Are we doing too much for our learners? This question has plagued me a lot recently.
I’ve seen hundreds of fabulous resources that take the hard work out of learning for our students. That remove the responsibility from students to teacher. That take the independence from the learning process. That make them dependent on us, their teachers.
Now I’m sure many people will argue with me that it’s a result of increased scrutiny; the unrealistic performance management targets; the use of target grades etc. Which are all completely valid arguments and I agree, but it still scares me that so many teachers are doing so much for their students. Things that take away their students responsibility and independence in the learning process.
Things like case study guides with all of the content students need, completed knowledge organisers, again with all of the content students need. Completed exam questions, so students can learn to replicate. Revision booklets again with all of the content. It all worries me.
I’ve never hidden the fact that I facilitate learning, that my aim as a teacher is to make my students as independent as possible in my classroom and in their learning. That I want my students to leave school being able to learn for themselves; to be able to critically analyse and evaluate; to design and create; to research effectively; to be responsible for their own learning; to want to continue learning after compulsory education.
I’ve created numerous posts on developing independent learners such as these
Although my practices have evolved and changed over the last 4-5 years, developing independent learners is still at the core of my teaching.
Some ways I approach ‘developing independence’ are as follows
1 // ‘Help Yourself’ stations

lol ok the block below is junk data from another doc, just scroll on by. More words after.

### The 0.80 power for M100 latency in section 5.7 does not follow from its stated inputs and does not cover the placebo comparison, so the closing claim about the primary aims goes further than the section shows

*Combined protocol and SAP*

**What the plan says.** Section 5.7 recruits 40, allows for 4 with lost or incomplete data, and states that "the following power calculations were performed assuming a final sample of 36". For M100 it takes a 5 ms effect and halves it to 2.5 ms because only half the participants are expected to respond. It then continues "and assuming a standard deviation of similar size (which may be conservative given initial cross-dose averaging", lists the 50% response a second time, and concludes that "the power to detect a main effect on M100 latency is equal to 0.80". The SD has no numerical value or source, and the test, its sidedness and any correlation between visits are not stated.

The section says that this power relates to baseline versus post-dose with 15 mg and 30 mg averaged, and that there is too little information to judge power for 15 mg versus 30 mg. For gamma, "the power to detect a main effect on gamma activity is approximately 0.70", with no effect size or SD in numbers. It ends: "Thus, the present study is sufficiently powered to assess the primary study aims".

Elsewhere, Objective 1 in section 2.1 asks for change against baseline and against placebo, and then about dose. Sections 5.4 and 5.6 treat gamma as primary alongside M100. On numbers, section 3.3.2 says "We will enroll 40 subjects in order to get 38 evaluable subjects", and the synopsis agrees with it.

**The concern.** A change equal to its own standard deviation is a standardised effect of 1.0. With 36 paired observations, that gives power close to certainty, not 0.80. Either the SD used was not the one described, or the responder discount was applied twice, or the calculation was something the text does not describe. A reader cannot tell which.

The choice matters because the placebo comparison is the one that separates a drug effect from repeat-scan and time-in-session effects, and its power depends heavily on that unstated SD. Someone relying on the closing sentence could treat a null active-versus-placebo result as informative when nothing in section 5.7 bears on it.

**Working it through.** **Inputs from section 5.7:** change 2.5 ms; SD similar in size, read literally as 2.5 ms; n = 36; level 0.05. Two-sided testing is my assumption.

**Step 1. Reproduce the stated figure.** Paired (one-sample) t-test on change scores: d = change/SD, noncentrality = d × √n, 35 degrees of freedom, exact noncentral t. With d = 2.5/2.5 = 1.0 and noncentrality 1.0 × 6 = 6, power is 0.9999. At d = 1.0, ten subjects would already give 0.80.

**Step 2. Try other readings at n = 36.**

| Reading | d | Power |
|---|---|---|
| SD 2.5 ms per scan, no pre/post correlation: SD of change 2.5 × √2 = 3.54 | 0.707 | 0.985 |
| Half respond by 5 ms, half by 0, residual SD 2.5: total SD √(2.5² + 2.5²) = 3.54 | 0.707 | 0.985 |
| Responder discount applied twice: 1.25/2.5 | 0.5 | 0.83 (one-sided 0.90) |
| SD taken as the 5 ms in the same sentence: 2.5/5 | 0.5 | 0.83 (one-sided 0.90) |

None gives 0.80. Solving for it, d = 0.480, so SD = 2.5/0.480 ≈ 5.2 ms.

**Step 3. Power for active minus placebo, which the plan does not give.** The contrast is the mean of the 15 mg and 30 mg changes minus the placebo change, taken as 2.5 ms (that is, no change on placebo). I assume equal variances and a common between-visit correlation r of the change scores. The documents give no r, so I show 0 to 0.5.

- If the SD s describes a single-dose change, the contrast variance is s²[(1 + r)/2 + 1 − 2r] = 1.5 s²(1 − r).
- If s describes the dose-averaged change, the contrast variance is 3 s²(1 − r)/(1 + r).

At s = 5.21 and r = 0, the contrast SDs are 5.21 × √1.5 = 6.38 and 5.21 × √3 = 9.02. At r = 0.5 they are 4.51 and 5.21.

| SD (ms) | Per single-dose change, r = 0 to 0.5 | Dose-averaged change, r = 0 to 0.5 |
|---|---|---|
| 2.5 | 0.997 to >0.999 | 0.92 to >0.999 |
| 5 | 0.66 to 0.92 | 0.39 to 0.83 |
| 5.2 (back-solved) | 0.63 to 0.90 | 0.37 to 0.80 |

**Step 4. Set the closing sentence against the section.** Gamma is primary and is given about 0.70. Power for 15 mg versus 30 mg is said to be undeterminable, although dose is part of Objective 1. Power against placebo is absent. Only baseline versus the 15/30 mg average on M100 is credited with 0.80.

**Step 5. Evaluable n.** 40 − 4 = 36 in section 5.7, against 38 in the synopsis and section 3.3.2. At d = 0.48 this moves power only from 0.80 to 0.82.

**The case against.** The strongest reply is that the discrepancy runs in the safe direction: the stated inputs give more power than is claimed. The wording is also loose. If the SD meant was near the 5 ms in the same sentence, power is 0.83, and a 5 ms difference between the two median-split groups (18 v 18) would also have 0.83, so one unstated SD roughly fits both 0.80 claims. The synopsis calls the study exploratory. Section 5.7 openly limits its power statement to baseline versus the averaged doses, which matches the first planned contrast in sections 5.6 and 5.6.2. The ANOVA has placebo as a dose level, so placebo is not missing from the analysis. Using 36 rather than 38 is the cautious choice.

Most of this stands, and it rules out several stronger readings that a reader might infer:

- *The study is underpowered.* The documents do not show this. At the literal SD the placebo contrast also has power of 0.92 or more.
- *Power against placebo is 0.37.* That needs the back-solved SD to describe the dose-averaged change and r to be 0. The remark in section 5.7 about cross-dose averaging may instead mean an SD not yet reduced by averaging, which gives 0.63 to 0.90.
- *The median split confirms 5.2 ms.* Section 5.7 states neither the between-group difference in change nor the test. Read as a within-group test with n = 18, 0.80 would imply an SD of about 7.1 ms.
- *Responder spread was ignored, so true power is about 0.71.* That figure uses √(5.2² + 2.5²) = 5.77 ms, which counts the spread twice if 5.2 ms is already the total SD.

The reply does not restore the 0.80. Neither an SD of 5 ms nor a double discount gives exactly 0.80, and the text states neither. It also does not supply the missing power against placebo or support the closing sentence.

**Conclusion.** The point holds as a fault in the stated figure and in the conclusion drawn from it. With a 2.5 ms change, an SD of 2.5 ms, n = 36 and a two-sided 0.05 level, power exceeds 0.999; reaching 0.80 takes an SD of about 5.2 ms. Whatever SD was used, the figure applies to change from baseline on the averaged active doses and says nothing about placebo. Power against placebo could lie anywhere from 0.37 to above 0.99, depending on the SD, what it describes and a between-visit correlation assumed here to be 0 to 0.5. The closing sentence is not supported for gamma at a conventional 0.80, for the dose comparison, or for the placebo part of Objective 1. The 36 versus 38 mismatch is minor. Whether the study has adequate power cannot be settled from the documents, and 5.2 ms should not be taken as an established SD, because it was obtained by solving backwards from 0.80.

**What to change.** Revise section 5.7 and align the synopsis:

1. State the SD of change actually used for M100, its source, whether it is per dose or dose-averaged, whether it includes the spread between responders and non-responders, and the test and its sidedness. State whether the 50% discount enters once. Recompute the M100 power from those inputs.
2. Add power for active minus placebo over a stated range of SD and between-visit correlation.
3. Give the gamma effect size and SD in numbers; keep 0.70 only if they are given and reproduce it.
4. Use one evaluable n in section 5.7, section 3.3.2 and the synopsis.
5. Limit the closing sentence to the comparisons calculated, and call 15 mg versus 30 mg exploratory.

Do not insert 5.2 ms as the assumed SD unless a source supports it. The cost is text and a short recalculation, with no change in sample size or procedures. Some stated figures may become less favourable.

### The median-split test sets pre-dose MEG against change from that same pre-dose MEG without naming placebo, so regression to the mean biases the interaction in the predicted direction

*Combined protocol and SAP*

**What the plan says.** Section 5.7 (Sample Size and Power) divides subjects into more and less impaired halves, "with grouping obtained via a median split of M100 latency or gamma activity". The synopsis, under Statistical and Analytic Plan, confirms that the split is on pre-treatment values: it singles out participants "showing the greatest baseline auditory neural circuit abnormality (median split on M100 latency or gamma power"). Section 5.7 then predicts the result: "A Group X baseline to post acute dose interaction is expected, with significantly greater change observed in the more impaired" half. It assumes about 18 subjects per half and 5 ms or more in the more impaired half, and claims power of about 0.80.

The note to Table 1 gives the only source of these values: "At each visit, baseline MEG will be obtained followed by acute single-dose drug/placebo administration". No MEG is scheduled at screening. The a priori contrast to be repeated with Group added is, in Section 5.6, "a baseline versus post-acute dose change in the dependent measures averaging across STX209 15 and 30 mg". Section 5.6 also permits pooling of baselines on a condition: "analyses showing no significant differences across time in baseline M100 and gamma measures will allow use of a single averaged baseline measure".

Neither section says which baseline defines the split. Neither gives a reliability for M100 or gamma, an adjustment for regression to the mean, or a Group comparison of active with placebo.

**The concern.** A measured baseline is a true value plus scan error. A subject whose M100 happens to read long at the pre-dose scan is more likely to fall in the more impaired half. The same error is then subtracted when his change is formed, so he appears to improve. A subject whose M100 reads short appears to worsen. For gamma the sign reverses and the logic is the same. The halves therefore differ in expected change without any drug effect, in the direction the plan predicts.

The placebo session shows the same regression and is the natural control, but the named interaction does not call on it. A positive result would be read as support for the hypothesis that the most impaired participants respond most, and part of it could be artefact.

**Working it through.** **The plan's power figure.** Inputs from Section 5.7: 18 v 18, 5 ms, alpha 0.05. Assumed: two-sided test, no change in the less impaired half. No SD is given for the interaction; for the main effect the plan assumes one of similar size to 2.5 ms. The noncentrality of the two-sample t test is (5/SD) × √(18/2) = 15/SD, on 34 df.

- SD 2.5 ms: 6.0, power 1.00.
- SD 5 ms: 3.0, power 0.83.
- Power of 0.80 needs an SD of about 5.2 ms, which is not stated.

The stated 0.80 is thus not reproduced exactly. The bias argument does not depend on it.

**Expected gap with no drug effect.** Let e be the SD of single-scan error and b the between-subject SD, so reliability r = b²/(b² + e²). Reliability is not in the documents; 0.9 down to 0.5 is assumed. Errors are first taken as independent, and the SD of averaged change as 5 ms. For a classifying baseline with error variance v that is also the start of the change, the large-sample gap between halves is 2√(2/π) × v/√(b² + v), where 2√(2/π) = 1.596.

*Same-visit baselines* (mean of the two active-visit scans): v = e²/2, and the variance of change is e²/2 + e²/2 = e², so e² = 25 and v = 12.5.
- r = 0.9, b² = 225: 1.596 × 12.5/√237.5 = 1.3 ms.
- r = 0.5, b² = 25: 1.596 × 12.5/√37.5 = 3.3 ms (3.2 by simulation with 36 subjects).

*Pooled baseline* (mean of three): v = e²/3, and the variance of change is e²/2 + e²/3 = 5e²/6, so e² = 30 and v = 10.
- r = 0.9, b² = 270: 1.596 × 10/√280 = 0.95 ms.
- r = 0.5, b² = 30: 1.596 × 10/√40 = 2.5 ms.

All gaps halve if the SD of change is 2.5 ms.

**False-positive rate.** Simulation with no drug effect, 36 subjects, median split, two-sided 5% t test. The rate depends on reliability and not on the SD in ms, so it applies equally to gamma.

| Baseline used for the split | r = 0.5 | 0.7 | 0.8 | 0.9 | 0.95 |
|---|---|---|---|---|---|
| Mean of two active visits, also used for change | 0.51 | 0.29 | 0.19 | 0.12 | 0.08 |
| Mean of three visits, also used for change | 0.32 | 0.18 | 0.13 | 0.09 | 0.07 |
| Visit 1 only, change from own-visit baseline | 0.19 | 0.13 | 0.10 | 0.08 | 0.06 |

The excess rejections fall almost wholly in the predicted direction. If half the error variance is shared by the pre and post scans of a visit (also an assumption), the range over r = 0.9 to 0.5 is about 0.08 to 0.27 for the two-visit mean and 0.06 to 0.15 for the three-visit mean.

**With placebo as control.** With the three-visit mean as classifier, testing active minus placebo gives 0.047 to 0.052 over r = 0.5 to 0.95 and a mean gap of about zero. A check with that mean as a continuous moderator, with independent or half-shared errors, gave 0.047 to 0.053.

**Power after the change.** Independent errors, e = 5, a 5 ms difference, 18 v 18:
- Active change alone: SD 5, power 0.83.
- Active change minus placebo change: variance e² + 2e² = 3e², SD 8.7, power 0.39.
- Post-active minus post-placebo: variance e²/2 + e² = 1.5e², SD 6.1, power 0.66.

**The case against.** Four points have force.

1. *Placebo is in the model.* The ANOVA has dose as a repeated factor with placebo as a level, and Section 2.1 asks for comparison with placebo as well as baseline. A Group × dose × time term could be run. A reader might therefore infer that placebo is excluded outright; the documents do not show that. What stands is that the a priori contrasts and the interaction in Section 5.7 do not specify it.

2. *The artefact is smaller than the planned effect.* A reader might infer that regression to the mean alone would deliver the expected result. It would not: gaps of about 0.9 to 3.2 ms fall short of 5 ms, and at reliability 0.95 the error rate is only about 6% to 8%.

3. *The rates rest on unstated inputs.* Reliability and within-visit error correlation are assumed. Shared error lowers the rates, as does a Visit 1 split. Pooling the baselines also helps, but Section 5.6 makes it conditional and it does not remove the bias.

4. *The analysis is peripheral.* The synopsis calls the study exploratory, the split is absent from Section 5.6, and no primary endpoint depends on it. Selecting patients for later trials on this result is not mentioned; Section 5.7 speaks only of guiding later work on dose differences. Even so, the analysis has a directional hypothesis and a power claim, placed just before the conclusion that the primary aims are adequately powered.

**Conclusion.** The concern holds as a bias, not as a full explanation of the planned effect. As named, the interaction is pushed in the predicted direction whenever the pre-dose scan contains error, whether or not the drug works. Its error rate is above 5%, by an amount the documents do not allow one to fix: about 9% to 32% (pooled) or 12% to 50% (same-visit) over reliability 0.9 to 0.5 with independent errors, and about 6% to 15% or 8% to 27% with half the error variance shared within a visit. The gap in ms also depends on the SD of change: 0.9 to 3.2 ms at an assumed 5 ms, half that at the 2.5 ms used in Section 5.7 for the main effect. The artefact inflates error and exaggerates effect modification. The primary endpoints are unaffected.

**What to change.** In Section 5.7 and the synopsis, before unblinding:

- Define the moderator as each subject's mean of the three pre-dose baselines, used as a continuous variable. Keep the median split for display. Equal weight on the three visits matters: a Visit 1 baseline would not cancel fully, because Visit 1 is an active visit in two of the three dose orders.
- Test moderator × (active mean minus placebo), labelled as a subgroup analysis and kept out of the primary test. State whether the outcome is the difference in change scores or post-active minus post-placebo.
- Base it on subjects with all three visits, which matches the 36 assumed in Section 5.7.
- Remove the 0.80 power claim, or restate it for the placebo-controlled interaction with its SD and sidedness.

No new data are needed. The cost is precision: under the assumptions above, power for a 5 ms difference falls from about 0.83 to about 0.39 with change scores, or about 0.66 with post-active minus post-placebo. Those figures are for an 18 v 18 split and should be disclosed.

I’m a big believer that students should learn to take responsibility for their progress and learning. That we should facilitate them in any way we can to help and support them but at the end of the day, we don’t sit their exams. That’s down to them.
Here’s some further reading from Tom Rogers if you’re interested
Anyway, whilst I do differentiate for students individual needs I also believe that students need to be able to identify when they need support and should develop the ability to be able to work out for themselves what that support looks like.
Therefore in my classrooms for the last 4 years, there have been a ‘help yourself’ areas or stations. This is an area where students can find resources that can support them in a variety of ways. For instance students can find sentence starter mats to help get them started with a variety of extended writing tasks, topic platemats/knowledge organisers that provide the key content of topics (see below for more details), blank maps, atlases, peer and self assessment sheets, note taking templates, timeline sheets and the list goes on. All of which students can help themselves to in order to help them with the tasks they are undertaking.
Initially I will direct students to particular support and overtime encourage them to help themselves to the resource they feel appropriate. Usually as students start to recognise their areas of ‘weakness’ they can independently select the appropriate support strategy.
Read more on ‘Help Yourself’ stations in my original post here.
2 // Project Breakdown
I start year 7 with a homework project that is broken up into smaller chunks, each with their own deadline. We cover map and atlas skills to ensure all students embark on the rest of their geographical learning with the basic skills required.
Student’s therefore complete a project as homework over the course of the first term on a European country of their choice. Each chunk of the project fits with the work covered in class allowing the students to demonstrate the skills and knowledge they developed in the lesson.
The breaking down of the project into chunks develops students time management skills and teaches them to break down a project over time to ensure they do not complete other projects just before the deadline.